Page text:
Lower Manhattan is in bloom in countless ways, many of which will last well beyond the coming and going of summer’s geraniums and impatiens. More than $100 million has been allocated toward projects at more than 20 park sites throughout the downtown area since 2002. Several have been completed, others are in construction or development now, and all are intended to revitalize Lower Manhattan's open spaces and recreational destinations.
Recognizing the critical role parks play in making the city a more beautiful and enjoyable place for residents, workers, and visitors alike, the New York City Department of Parks and Recreation has embarked upon a comprehensive undertaking to upgrade and rejuvenate Lower Manhattan's green, open, and play areas. The initiative was spurred in part by an allocation in May 2003 of more than $24 million in funding by the Lower Manhattan Development Corporation (LMDC).
"Great cities are defined as much by their parks and open spaces as they are by their architecture," said Mayor Michael Bloomberg when the LMDC allocation was first announced. "The plans [for Lower Manhattan] will create a beautiful and dynamic network of parks and open spaces that will become a worldwide destination and tangible symbol of the rebirth of the downtown area."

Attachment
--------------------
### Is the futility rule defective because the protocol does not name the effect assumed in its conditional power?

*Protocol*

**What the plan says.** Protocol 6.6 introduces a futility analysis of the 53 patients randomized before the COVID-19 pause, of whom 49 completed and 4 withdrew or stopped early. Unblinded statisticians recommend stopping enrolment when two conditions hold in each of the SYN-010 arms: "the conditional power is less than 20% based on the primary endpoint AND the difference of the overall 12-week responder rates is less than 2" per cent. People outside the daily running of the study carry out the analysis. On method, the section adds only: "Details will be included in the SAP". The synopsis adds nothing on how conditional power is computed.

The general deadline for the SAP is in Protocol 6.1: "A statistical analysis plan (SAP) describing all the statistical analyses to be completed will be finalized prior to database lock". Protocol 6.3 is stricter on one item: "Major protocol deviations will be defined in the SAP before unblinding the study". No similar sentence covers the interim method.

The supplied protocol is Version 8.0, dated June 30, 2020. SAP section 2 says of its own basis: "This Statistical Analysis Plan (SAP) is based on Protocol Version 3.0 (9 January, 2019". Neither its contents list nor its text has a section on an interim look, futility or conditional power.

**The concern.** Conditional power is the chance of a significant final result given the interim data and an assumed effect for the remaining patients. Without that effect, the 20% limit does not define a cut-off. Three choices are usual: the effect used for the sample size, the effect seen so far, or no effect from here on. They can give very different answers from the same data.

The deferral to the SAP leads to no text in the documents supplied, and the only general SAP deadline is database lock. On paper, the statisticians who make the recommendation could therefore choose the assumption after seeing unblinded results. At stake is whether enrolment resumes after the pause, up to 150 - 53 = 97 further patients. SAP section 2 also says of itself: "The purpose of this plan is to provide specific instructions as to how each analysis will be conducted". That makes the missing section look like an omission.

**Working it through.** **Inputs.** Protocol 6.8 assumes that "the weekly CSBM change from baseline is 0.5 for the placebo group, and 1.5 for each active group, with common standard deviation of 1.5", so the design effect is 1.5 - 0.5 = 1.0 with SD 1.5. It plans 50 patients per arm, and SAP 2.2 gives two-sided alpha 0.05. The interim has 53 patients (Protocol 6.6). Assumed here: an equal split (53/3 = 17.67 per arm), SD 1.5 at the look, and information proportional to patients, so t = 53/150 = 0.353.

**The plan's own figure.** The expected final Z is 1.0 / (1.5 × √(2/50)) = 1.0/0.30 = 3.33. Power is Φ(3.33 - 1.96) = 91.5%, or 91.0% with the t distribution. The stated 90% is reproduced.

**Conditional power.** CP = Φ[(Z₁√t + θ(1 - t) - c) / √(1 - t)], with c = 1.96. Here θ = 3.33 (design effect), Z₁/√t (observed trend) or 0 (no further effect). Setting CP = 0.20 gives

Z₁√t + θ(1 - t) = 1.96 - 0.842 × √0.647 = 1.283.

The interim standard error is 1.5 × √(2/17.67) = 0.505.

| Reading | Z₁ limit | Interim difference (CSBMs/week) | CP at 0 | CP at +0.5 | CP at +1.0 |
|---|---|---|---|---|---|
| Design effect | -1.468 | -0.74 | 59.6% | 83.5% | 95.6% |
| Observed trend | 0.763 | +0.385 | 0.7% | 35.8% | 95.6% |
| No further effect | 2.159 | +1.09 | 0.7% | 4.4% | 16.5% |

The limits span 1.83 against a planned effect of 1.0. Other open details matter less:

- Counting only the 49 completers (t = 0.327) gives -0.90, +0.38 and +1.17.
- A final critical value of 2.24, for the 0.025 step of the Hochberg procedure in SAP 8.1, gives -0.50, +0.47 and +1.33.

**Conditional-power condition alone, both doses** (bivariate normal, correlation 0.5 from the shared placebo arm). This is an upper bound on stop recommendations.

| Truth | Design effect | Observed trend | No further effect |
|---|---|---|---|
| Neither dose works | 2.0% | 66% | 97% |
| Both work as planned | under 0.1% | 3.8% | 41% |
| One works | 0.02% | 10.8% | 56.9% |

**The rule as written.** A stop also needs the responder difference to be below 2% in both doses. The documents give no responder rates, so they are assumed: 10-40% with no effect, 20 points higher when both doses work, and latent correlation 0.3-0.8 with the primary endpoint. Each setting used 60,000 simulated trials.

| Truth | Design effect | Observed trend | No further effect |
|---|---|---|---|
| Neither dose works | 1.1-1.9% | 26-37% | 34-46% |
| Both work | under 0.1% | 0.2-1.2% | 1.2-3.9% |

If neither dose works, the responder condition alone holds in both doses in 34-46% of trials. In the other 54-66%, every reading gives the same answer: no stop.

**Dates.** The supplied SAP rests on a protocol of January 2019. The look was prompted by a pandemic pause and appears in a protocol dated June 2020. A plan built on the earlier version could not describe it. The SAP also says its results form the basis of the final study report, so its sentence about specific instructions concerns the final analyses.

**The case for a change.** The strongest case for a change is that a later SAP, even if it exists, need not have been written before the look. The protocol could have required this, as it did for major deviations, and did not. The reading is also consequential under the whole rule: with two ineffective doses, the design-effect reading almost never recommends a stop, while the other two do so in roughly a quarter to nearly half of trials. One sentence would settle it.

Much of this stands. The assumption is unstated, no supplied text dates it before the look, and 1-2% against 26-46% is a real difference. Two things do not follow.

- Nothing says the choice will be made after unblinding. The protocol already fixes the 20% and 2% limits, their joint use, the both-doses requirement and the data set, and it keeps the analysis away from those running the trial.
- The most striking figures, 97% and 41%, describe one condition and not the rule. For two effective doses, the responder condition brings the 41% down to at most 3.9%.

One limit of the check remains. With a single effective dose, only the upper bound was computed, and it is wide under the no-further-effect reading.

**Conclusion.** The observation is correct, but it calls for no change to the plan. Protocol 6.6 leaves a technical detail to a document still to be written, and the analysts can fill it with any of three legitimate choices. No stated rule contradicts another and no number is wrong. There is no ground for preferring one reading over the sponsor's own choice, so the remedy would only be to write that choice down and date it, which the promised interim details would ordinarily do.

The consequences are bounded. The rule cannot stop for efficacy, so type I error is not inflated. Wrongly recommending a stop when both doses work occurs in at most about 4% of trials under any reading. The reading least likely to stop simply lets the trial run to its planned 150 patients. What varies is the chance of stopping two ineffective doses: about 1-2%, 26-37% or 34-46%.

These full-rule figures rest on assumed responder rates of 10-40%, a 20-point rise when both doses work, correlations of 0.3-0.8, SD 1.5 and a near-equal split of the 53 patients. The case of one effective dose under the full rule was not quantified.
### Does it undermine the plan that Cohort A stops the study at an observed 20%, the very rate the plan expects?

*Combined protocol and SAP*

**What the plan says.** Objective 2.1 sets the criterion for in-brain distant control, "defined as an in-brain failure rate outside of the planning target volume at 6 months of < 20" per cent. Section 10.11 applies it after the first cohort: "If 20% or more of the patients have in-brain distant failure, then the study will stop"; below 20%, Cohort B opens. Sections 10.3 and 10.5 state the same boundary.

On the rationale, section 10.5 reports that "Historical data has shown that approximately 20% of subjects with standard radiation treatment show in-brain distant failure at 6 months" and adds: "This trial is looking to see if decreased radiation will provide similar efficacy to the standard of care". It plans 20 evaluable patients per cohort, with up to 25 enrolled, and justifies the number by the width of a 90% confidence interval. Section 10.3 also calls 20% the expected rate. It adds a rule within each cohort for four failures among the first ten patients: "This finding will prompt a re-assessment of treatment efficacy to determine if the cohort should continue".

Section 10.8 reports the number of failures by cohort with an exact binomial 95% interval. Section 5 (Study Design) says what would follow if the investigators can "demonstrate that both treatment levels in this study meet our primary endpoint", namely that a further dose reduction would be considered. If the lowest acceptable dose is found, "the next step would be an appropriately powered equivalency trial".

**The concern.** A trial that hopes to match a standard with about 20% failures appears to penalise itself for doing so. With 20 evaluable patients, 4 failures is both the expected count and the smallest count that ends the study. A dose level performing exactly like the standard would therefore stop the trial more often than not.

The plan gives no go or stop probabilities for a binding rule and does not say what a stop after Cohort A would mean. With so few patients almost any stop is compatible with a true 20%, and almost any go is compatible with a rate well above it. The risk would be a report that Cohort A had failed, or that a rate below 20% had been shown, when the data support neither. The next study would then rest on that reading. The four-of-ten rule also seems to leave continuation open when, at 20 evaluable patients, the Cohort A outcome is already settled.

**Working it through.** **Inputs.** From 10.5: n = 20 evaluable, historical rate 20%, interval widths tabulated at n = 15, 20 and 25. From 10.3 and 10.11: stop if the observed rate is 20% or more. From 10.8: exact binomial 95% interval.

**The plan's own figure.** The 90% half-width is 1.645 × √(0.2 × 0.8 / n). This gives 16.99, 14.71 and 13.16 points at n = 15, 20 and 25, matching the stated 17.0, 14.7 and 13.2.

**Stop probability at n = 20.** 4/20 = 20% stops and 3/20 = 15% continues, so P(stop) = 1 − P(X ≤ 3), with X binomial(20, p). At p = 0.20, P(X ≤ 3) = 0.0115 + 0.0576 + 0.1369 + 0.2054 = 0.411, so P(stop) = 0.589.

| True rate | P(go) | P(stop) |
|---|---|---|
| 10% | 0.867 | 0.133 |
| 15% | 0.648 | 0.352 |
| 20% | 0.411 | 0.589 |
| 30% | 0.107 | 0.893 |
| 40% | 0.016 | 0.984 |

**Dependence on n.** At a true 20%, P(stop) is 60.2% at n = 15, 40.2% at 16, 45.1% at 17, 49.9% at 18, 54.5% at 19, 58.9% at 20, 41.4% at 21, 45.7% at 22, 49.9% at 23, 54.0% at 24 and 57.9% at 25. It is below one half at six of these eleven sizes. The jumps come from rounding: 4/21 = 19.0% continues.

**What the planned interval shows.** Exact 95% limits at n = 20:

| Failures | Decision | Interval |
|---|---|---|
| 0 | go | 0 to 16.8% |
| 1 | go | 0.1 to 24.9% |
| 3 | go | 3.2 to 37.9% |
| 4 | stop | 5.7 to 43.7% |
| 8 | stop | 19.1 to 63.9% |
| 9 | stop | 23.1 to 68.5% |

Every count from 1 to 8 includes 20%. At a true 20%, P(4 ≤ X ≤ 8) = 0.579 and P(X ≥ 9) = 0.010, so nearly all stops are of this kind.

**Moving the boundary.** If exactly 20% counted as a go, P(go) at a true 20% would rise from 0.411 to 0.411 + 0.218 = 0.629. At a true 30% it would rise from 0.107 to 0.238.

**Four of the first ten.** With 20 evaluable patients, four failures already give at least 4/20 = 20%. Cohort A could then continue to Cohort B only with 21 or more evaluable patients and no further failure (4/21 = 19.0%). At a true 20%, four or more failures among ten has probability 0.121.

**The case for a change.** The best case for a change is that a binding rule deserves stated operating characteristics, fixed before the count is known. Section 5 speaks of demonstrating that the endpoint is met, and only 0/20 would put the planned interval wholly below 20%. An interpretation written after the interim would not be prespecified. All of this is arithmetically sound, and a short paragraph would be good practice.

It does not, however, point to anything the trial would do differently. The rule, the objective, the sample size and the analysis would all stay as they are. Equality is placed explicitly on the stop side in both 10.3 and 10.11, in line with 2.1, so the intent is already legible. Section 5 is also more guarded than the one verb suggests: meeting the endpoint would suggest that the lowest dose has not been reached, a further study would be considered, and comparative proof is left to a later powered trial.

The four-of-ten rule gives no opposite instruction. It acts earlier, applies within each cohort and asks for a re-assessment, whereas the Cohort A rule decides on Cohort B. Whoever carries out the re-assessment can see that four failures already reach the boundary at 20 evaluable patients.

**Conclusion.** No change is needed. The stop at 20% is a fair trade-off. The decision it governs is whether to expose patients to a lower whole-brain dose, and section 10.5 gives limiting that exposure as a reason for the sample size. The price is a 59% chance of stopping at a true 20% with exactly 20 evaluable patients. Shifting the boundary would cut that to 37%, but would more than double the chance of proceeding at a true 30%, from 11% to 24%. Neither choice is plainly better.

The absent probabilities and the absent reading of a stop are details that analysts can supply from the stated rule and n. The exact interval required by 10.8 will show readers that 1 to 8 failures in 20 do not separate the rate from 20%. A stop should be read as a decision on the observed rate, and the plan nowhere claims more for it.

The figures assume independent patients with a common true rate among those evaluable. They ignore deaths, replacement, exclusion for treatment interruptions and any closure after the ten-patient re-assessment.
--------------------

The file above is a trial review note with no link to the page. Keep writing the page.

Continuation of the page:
As part of the city's Lower Manhattan Open Space Vision Plan, the Parks Department is implementing an extensive series of projects to expand green space, improve waterfront access, and increase the extent of active recreation available to Lower Manhattan's workers, tourists, and growing residential population. As part of Bloomberg’s ambitious vision, the Parks Department, in collaboration with the New York City Departments of Transportation and City Planning, and other agencies, will implement more than $100 million in open space projects. This work is made possible through funding by the LMDC, federal, state, and city governments, foundations and corporations, and with the support of Community Boards 1 and 3, and local elected officials.